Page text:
“I am disappointed that Maclean’s continues to ignore some important realities we face at UWinnipeg,” said Axworthy. “Firstly, the survey fails to take into account the number of students who choose to begin their academic studies at UWinnipeg in a smaller, more nurturing environment so they can better prepare themselves for success in professional programs – such as Law and Medicine – offered at other institutions. Secondly, with the hiring of 21 new faculty members this year, UWinnipeg has addressed the issue of classes taught by tenured faculty.”

Axworthy also noted that the Maclean’s survey does not recognize special initiatives that target key areas of growth such as Aboriginal engagement and global engagement – while maintaining its rich tradition of academic excellence. In the past number of years, The University of Winnipeg has taken a lead role in Aboriginal education in an urban setting and the revitalization of Winnipeg’s downtown for the entire community. The opening of the Wii Chiiwaakanak Learning Centre and the recent graduation of the first class in the Aboriginal Governance program are two examples of success in making university more accessible to the Aboriginal community.

UWinnipeg Enhancements

Through UWinnipeg’s Global College, students are actively engaged in seminars with leading experts in the fields of human rights, war-affected children and emerging democracies from around the world. UWinnipeg students are also traveling abroad on international missions including as election observers in Peru’s presidential election last Spring. Supported by the Organization of American States, it was the first time ever where university students have participated in a mission of this kind.

As well, UWinnipeg is taking significant steps to increase and enhance its scientific and research capacity, evidenced by the recent announcement of a $3.5 million donation to create the Richardson College for the Environment. The College will specialize in water stewardship, climate change and the North, urban ecology, as well as exploring the relationships between indigenous values and Western scientific research, supported in part by UWinnipeg’s most recent Canada Research Chair, Dr. Dawn Sutherland.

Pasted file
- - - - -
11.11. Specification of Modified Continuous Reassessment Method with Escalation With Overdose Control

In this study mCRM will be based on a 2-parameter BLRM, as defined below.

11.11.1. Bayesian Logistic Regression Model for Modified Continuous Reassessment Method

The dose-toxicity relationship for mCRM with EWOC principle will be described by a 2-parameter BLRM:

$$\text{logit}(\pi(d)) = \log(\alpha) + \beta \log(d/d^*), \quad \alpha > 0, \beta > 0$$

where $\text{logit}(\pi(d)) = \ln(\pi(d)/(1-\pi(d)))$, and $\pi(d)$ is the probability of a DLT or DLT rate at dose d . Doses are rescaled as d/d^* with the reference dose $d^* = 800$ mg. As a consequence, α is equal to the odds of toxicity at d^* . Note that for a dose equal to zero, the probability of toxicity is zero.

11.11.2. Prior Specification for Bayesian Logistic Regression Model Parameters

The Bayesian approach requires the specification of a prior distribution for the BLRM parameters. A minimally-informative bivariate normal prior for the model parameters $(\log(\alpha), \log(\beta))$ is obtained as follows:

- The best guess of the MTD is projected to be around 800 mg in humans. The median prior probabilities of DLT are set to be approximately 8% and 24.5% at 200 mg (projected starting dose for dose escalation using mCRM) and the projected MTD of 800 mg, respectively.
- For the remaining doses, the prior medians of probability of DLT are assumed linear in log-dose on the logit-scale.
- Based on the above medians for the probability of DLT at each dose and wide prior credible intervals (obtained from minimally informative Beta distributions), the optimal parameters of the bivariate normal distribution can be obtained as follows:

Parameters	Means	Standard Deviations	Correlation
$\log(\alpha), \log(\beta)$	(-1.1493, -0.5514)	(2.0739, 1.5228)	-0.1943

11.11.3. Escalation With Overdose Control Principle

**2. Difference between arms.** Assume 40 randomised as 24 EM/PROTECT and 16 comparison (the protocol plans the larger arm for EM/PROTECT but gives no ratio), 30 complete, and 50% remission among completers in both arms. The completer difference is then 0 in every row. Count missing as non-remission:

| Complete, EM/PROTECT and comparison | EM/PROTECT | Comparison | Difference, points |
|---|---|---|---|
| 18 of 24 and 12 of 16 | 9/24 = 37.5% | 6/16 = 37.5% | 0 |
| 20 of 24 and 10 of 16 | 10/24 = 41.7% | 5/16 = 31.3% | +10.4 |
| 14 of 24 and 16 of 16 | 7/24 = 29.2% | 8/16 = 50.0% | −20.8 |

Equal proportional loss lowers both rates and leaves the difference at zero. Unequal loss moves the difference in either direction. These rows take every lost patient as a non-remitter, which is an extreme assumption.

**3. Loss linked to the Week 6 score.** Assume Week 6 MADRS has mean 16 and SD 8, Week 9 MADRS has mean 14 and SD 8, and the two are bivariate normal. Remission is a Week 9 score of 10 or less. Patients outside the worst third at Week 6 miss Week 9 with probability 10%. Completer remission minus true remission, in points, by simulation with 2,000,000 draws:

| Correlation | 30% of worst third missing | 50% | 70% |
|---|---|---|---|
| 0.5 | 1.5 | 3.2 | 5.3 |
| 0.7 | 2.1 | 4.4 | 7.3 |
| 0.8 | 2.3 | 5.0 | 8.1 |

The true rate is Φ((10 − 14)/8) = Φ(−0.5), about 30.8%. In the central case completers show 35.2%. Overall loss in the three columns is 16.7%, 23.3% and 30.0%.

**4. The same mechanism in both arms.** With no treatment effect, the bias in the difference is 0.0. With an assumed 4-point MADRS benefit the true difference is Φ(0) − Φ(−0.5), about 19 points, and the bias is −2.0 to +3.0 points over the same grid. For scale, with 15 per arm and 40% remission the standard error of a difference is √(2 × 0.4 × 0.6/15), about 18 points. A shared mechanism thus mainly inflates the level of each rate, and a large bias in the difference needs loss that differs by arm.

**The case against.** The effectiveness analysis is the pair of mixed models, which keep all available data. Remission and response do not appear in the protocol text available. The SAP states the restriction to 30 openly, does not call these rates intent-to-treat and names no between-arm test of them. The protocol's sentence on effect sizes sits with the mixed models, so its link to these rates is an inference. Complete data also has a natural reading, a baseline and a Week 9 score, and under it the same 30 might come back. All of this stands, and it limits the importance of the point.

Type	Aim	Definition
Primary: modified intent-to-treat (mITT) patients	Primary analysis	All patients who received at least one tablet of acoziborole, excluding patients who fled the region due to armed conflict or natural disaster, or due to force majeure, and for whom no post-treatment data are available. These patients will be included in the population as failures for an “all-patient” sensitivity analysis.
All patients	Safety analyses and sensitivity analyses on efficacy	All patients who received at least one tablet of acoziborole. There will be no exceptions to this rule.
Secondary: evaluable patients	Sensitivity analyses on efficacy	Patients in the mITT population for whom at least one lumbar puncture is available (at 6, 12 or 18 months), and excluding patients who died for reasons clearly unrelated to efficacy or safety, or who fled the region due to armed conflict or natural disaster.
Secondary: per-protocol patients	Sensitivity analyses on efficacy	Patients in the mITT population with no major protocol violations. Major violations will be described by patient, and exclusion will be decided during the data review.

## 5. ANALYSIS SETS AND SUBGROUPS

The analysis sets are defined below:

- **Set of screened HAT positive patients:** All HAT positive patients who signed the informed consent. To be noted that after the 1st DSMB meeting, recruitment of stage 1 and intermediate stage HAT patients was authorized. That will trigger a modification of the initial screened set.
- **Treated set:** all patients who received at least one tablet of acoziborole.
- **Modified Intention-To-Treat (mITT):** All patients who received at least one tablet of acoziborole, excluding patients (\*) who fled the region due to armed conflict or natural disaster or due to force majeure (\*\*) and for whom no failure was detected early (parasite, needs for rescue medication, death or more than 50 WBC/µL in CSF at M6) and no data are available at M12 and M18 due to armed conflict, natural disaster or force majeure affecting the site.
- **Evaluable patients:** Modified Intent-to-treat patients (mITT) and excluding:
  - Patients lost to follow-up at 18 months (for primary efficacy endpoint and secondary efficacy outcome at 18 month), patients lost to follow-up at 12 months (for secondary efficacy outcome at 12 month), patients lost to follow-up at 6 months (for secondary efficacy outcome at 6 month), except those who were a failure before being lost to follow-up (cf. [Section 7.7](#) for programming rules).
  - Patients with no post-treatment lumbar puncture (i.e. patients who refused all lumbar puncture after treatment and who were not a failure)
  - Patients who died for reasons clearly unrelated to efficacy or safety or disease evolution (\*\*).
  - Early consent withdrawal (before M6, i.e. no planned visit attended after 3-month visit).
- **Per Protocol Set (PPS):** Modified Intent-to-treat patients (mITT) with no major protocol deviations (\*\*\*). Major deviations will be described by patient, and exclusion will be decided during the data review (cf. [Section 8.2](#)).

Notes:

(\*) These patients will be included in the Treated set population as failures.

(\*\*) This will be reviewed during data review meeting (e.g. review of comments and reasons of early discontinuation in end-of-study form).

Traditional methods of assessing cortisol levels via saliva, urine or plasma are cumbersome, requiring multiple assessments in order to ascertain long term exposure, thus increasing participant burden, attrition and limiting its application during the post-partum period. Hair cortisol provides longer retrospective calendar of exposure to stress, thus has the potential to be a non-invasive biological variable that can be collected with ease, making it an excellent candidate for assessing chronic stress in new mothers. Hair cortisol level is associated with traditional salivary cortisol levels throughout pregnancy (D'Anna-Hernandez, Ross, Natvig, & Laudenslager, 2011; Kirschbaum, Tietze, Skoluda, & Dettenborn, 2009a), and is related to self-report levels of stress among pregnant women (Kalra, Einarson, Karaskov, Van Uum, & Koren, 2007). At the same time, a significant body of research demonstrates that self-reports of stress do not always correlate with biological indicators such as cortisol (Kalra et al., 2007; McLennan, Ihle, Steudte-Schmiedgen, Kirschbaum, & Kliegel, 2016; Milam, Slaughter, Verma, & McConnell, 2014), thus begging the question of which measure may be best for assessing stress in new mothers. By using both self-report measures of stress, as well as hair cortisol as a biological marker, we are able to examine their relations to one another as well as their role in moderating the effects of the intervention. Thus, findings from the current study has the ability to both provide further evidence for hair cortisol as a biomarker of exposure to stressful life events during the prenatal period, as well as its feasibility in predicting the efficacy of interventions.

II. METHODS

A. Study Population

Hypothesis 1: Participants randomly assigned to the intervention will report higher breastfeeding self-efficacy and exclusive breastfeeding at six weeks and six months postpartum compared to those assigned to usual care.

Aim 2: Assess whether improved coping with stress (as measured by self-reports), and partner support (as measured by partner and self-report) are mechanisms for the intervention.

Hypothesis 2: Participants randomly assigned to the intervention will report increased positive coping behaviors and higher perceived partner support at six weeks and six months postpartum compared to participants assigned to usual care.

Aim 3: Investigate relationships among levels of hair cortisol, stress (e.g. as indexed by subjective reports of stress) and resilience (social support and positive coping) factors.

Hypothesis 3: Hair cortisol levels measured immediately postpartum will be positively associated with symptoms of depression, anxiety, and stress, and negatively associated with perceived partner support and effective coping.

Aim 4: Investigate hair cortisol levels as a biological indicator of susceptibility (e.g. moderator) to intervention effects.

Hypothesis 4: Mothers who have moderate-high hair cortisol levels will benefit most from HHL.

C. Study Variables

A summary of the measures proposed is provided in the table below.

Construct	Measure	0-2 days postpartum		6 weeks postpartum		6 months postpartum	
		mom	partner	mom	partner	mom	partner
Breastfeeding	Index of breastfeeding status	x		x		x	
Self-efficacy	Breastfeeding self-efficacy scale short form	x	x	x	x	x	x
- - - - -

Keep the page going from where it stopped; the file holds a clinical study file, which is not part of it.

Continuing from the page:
This is on top of a recent study, prepared by Research Infosource, Inc., which ranked UWinnipeg in the top 50 of Canadian universities for research funding, with an increase this year of 13.4 per cent.

Increased Student Services

With increased support from the provincial government and a modest increase in student ancillary fees ($100 paid by every student), UWinnipeg has been able to provide increased support to services that directly impact the student experience. These include: hiring 21 new faculty members; securing much-needed resources for the Library and laboratories; continuing with key initiatives such as on-campus health services, access to wireless and information services, enhanced safety and security features; as well as increased support for scholarships and bursaries. In addition, a successful fundraising campaign among faculty, staff, and retirees saw more than $1 million raised for scholarship and bursaries for students.

“Our faculty must be commended for their dedication to their students and the pursuit of academic excellence,” said Axworthy. “As we look forward to The University of Winnipeg’s upcoming 40th Anniversary of its charter in 2007, we take pride in the contribution our students and graduates have made to both Winnipeg and Canada as a whole. But we also must look to bridging the ‘graduation gap’ still faced by many people – particularly our Aboriginal population. We need to fulfill our important role in creating an open and accessible learning precinct within the inner city of Winnipeg.”